What Vegetables to Plant

many kinds of vegetables

Fill your garden with fresh vegetables you like to eat. If you enjoy salads, you might grow head lettuce, mixed greens, cherry tomatoes, cucumbers, and carrots. If you are passionate about cooking, then cultivate onions, peppers, chives, potatoes, and a variety of herbs. Try introducing at least one vegetable you haven’t tried before, as discovering new things is also part of the fun.

When farming in a raised garden bed, aim to maximize the yield as much as possible. The challenge is to keep the plants moderately spaced without greedily planting too many. Plants that are too densely packed will struggle with poor air circulation and competition for water, nutrients, and root space, preventing them from reaching their full potential.

Different plant species and your planting conditions will require different optimal space. For example, a dwarf watermelon like “Sugar Baby” might have vines that are 3 to 4 feet long, whereas a large watermelon vine like “Crimson Sweet” can grow up to 15 feet. With the experiences, you will gradually learn how much space each plant needs.

Also, consider how each plant’s growth habit (bushy, climbing, spreading) might affect other plants in the same raised bed. For instance, planting lettuce next to carrots is fine, but if you’re planting next to sprawling cucumber plants, there could be an issue. Trellises, ladders, and cages can help prevent unruly plants from competing with their neighbors and keep the garden neat and manageable.


While most vegetables you’re looking to plant can be started from seeds, in many cases, it’s better to start with seedlings. Starting from plants often shortens the harvest time by a month or more. In cold regions with growing seasons less than 100 days, tomato or pepper plants started from seeds may not have enough time to mature. When you’re only growing one or two plants of a specific type of vegetable, sometimes it makes more sense to buy a few plants rather than a whole packet of seeds.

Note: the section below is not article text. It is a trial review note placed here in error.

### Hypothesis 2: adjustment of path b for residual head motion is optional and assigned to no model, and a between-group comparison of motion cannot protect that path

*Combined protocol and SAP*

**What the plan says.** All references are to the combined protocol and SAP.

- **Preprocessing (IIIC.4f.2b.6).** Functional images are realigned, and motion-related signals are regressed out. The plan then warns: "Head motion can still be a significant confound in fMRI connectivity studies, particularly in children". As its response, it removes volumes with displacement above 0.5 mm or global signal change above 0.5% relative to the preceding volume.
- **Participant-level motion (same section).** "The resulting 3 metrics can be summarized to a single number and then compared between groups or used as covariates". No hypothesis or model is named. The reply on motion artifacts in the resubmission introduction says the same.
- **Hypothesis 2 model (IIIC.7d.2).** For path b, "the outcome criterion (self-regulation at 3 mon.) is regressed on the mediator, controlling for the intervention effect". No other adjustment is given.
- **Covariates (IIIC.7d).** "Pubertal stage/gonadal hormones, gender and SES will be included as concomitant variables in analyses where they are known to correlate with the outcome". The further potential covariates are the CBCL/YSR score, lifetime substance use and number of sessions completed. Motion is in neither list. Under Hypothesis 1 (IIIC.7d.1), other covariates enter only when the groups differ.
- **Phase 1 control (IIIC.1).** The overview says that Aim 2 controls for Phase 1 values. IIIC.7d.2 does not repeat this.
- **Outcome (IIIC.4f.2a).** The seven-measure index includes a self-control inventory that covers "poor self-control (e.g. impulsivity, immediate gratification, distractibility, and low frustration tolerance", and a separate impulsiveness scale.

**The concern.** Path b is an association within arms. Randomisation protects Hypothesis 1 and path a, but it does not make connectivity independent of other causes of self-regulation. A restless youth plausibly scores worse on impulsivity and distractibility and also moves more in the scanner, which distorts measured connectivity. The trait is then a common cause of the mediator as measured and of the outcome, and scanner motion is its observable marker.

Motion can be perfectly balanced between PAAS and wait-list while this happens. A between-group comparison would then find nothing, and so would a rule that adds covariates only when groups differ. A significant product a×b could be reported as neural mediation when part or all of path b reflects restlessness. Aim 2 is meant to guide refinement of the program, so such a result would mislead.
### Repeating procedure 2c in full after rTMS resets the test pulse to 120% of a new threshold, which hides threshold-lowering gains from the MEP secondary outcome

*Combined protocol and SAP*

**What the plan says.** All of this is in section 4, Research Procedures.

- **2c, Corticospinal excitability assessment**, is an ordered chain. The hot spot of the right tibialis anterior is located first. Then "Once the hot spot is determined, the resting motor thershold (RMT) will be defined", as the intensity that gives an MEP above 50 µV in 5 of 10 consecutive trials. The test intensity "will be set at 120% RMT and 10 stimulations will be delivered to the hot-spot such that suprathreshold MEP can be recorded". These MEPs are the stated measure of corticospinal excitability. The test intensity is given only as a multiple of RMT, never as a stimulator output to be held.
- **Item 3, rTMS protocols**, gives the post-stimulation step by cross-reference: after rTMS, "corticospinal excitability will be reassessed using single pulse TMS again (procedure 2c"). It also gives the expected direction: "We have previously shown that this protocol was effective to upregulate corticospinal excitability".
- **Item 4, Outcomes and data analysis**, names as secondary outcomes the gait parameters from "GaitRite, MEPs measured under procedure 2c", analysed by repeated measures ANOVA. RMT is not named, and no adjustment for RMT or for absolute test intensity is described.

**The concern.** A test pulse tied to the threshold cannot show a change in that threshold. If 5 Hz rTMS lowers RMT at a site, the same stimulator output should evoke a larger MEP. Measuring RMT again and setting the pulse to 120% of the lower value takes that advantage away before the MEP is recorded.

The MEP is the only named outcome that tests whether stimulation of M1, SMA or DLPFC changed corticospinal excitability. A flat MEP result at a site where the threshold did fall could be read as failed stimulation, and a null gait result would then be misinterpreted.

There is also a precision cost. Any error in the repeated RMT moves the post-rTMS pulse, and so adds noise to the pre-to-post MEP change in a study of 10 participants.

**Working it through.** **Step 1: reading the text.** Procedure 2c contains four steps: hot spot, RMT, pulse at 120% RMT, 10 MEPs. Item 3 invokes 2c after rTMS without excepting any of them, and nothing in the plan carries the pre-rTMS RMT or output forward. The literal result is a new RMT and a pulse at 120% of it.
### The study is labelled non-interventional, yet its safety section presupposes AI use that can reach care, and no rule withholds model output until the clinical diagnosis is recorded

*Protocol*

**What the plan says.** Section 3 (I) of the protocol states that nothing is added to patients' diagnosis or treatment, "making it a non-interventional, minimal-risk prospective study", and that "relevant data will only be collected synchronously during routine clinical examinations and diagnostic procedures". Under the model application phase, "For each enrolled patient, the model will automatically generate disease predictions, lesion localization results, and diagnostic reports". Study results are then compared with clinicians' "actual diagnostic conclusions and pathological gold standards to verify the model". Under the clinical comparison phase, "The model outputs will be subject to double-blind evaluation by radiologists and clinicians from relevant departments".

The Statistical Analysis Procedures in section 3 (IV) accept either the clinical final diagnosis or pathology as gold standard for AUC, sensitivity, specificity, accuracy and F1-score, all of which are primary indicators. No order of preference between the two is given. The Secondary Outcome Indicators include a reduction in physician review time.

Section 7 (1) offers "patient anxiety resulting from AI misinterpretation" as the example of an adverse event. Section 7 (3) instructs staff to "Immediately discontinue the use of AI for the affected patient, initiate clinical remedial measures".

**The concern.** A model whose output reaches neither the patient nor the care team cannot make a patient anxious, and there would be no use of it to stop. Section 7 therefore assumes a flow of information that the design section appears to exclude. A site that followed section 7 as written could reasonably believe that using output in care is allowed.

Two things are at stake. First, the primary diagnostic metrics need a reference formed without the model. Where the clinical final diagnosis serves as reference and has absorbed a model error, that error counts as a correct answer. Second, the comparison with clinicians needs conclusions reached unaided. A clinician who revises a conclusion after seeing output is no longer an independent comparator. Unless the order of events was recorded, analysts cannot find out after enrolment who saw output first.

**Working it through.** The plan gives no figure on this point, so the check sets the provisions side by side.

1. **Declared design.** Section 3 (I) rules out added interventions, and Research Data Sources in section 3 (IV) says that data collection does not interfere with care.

Vegetables that can be directly sown into the garden from seeds include carrots, beetroots, beans, peas, corn, cucumbers, squash, and salad greens. In some cases, these crops are directly seeded because they do not transplant well and it’s best to seed them where they’re going to grow. For salad vegetables, the quick germination and growth also make it economical, as buying a packet of seeds is more cost-effective than purchasing several seedlings.

Potatoes are started from seed but rarely so. It’s quicker and easier to grow new potato plants from tubers than from seeds. Onions can be started from seed but it’s more common to plant sets or “onion bulbs,” which are simply small mature onions from the previous season. Garlic and shallots are also typically started from sets. Chives are put into the garden as young plants. Some herbs should be planted as plants, while some (like cilantro and dill) should be direct-seeded where they are to grow.

Planting your own favorite vegetables in your garden not only lets you enjoy fresh and tasty food but also offers the enjoyment and sense of accomplishment of cultivation. With proper planning and planting, you can maximize the yield in a limited space while keeping plants healthy. Remember, gardening isn’t just about satisfying the taste buds; it’s a way to connect with nature, to cherish every leaf and fruit. I hope you find joy in your garden’s harvest and continuously explore and learn new gardening techniques. Enjoy your wonderful time interacting with nature, and let’s work together to create a vibrant and beautiful garden!